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The New Yorker’s Nicholas Thompson: My Top 5 Longreads of 2011

Nicholas Thompson is a senior editor at The New Yorker and a frequent Longreader.

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I’m a sucker for stories about reinvention, disappearence, and people who pretend to be someone they aren’t. The genre has cliches, and can become trite. But it can also be wonderful. And this year, the category brought us some wonderful longreads.

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"Where’s Earl?" Kelefa Sanneh, The New Yorker

I’m biased, but the story by Kelefa Sanneh in The New Yorker about the rapper Earl Sweatshirt is, I think, a classic. The character Earl is the reinvention of another boy, whose amazing past and origins Sanneh describes. But then there’s the second disappearence of Earl himself, and then his quandry about whether and how to return to his career. Sanneh is also, stylistically, one of the most original and graceful writers around. Every sentence is a pleasure.

"His Own Private Idaho," Sean Flynn, GQ

This piece by Flynn about a mobster who reinvents himself in Idaho, seems familiar at first. But then it turns out the central character is much more complex than you might have thought—and he ends up undone by something surprising and redemptive. It’s great. 

"My Mother’s Lover," David Dobbs, The Atavist ($1.99)

I’m biased on this one too (I’m a co-founder of The Atavist), but Dobbs’s piece has deservedly been one of the best-selling “e-singles” of the year. It’s an amazing tale of a man discovering that his mother harbored a secret her entire adult life. And then, as Dobbs tries to resolve a mystery of his own family’s past, he gets tangled in the story of another’s.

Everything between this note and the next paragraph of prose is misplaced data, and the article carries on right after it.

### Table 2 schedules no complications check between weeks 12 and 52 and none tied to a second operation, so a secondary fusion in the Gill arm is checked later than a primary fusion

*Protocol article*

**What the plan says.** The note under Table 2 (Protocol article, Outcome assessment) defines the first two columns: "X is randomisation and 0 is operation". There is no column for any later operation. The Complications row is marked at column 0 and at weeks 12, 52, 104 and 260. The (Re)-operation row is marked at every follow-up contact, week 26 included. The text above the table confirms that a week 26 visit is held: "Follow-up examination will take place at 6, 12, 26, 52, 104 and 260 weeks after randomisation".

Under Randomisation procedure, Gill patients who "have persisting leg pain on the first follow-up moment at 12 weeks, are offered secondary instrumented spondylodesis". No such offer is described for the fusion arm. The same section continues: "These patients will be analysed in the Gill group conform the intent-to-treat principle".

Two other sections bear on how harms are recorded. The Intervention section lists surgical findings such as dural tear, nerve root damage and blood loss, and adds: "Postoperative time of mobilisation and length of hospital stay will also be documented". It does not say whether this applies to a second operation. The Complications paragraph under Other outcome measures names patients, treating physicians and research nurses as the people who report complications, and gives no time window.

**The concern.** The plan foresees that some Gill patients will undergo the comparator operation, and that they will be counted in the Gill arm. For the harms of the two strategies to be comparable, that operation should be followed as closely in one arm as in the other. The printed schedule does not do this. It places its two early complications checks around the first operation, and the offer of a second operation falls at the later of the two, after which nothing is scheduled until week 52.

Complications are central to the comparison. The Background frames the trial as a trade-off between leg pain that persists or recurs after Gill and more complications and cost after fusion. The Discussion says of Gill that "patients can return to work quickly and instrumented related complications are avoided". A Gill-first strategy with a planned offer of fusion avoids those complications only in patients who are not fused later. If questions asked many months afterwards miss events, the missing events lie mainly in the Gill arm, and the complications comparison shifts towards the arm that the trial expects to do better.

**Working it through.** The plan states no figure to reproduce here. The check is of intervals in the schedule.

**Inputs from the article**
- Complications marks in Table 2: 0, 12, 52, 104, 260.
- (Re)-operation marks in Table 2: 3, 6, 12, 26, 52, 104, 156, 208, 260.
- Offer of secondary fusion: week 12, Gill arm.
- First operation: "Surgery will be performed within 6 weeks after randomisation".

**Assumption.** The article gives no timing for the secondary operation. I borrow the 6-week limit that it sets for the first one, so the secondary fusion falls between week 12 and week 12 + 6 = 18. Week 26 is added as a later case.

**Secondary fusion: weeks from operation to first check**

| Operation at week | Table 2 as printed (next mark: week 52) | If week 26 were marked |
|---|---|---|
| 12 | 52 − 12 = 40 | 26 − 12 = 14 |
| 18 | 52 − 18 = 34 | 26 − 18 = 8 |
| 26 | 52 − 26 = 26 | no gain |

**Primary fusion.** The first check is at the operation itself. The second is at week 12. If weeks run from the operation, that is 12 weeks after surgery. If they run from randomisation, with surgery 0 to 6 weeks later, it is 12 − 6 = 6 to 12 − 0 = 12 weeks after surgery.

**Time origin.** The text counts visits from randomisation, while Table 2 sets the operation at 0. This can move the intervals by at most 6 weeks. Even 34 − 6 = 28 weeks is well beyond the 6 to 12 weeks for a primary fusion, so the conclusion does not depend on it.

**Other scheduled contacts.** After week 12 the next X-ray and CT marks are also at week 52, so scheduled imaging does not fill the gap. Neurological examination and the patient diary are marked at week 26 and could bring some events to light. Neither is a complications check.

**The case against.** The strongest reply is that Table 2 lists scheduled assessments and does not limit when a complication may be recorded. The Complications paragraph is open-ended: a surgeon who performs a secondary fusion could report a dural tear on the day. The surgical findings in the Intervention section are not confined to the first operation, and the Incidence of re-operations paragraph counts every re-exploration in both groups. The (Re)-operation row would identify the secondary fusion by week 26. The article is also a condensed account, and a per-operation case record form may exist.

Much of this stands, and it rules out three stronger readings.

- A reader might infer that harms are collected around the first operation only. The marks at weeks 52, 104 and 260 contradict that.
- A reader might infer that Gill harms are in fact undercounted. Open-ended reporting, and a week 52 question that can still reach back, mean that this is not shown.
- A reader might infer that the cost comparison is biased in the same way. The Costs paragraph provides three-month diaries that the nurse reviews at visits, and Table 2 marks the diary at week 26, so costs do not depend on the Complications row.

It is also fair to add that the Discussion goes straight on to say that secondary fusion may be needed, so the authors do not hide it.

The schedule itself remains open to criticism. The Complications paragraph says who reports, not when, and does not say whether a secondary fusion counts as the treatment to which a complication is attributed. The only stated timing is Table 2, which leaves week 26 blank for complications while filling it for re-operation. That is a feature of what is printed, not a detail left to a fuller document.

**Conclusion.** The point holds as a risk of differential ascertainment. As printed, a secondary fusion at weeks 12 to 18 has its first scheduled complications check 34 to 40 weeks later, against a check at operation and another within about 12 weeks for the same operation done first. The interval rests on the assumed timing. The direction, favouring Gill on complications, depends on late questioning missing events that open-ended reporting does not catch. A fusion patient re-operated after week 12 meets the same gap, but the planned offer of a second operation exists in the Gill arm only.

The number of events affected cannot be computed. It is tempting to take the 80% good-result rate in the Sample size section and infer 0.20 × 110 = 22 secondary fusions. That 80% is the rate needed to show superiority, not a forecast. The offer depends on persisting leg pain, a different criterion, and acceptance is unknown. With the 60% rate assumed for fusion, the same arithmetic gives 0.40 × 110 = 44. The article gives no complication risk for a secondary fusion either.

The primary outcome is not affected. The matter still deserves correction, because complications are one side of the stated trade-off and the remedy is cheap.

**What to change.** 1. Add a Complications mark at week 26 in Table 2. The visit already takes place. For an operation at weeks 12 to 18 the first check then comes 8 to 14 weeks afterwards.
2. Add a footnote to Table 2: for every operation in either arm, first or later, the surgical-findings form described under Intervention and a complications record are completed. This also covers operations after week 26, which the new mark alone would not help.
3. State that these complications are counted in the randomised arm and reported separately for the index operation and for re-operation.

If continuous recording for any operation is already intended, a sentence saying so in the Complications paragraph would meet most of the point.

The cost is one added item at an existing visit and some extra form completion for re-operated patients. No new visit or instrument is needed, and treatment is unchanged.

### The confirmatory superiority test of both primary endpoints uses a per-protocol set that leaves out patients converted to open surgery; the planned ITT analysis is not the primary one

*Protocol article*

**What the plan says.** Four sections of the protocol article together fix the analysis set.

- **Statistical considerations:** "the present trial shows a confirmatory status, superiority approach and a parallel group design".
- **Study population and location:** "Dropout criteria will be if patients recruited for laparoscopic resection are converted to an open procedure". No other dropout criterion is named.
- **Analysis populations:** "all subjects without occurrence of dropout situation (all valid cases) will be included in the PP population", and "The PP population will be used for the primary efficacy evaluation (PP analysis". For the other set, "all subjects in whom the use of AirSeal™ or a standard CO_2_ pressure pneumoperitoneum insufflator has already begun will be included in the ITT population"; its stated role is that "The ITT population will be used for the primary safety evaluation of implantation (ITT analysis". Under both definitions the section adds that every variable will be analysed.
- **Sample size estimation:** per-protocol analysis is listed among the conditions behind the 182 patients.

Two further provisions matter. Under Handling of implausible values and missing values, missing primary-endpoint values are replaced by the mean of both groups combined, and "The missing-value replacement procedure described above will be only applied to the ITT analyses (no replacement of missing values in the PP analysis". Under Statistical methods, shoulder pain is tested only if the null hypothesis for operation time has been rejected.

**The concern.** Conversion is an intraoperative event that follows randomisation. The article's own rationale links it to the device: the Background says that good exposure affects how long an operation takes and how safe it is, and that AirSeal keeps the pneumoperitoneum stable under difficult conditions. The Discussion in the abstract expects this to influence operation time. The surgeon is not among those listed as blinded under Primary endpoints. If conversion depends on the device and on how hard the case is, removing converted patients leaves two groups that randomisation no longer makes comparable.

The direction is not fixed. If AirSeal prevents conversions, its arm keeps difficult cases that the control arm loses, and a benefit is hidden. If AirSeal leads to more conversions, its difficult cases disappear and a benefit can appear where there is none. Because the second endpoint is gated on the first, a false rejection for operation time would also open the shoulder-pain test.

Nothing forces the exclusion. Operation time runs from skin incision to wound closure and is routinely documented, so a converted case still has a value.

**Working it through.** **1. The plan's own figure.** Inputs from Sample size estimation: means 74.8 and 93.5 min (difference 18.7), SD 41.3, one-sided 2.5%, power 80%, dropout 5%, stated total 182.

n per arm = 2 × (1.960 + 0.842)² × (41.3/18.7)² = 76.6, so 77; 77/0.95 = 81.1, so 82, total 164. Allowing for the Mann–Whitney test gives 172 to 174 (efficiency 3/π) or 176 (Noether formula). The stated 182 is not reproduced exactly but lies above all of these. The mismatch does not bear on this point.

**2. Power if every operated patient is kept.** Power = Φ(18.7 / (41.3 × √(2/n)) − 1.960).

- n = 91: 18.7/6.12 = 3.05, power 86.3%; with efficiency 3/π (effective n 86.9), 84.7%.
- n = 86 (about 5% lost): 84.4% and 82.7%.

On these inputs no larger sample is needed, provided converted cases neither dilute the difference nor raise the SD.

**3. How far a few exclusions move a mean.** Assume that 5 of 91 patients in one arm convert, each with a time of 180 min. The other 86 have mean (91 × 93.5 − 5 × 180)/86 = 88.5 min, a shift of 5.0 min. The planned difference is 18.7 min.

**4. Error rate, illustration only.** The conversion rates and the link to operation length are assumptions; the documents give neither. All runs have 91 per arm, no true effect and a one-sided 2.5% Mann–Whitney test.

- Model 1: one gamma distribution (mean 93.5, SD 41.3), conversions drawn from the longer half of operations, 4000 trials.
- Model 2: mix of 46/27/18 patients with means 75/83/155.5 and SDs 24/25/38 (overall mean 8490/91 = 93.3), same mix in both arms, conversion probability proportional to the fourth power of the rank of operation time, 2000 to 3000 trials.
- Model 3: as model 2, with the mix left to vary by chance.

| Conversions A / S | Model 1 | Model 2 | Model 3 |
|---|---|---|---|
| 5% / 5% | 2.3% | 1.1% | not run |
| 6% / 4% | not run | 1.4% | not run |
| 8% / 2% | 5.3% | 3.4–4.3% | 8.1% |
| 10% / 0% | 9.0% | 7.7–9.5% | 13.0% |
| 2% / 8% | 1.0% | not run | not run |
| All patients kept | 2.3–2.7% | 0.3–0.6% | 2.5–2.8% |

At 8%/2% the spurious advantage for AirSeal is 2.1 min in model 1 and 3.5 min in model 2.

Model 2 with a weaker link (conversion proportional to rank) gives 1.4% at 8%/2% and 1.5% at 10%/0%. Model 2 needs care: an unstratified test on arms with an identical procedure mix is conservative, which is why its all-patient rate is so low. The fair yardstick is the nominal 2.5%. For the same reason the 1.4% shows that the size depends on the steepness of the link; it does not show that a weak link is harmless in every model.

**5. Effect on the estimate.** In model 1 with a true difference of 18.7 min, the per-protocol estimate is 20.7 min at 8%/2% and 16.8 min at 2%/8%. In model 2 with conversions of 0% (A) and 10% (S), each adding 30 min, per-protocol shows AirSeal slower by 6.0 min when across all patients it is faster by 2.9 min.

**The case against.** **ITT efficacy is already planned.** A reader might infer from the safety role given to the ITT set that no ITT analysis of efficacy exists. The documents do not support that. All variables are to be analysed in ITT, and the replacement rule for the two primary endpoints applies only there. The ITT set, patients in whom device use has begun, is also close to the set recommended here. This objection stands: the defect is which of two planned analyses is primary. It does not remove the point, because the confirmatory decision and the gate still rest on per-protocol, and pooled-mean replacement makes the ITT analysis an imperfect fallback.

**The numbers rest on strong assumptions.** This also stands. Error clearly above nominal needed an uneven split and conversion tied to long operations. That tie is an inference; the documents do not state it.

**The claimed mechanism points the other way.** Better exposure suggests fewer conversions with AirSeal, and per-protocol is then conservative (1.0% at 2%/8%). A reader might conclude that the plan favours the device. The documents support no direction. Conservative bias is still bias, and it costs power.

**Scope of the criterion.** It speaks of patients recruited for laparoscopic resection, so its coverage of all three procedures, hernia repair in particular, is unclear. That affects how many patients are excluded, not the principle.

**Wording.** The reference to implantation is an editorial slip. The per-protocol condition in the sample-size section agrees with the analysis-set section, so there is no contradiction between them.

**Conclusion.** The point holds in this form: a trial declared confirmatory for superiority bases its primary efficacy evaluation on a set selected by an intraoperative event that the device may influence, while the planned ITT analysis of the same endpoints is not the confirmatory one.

"Dave Sanders: Fiber-Optics Exec by Day, Defender of Justice by Night", Joshua Davis, Wired

Joshua Davis is one of the most cinematic magazine writers around; he’s wonderful at introducing groups of characters, crafting scenes, and keeping a narrative moving. This recent piece in Wired about a fiber-optics-executive who recreates himself as a (sort-of) good-guy vigilante is a classic. It’s complicated, but Davis tells the story smoothly and smartly. 

"The Incredible Case of the P.I. Moms," Joshuah Bearman, This American Life

I know this is a long “reads” list, but the lines with long “listens” are blurry, and there was a story this fall on This American Life of this type that I just loved: Joshuah Bearman’s “The Incredible Case of the P.I. Moms.” Like many of the other best stories in this genre, it takes, layer by layer, through a complicated series of reinventions and disguises. Plus it mixes in reality television, a mole, and an heroic journalist.

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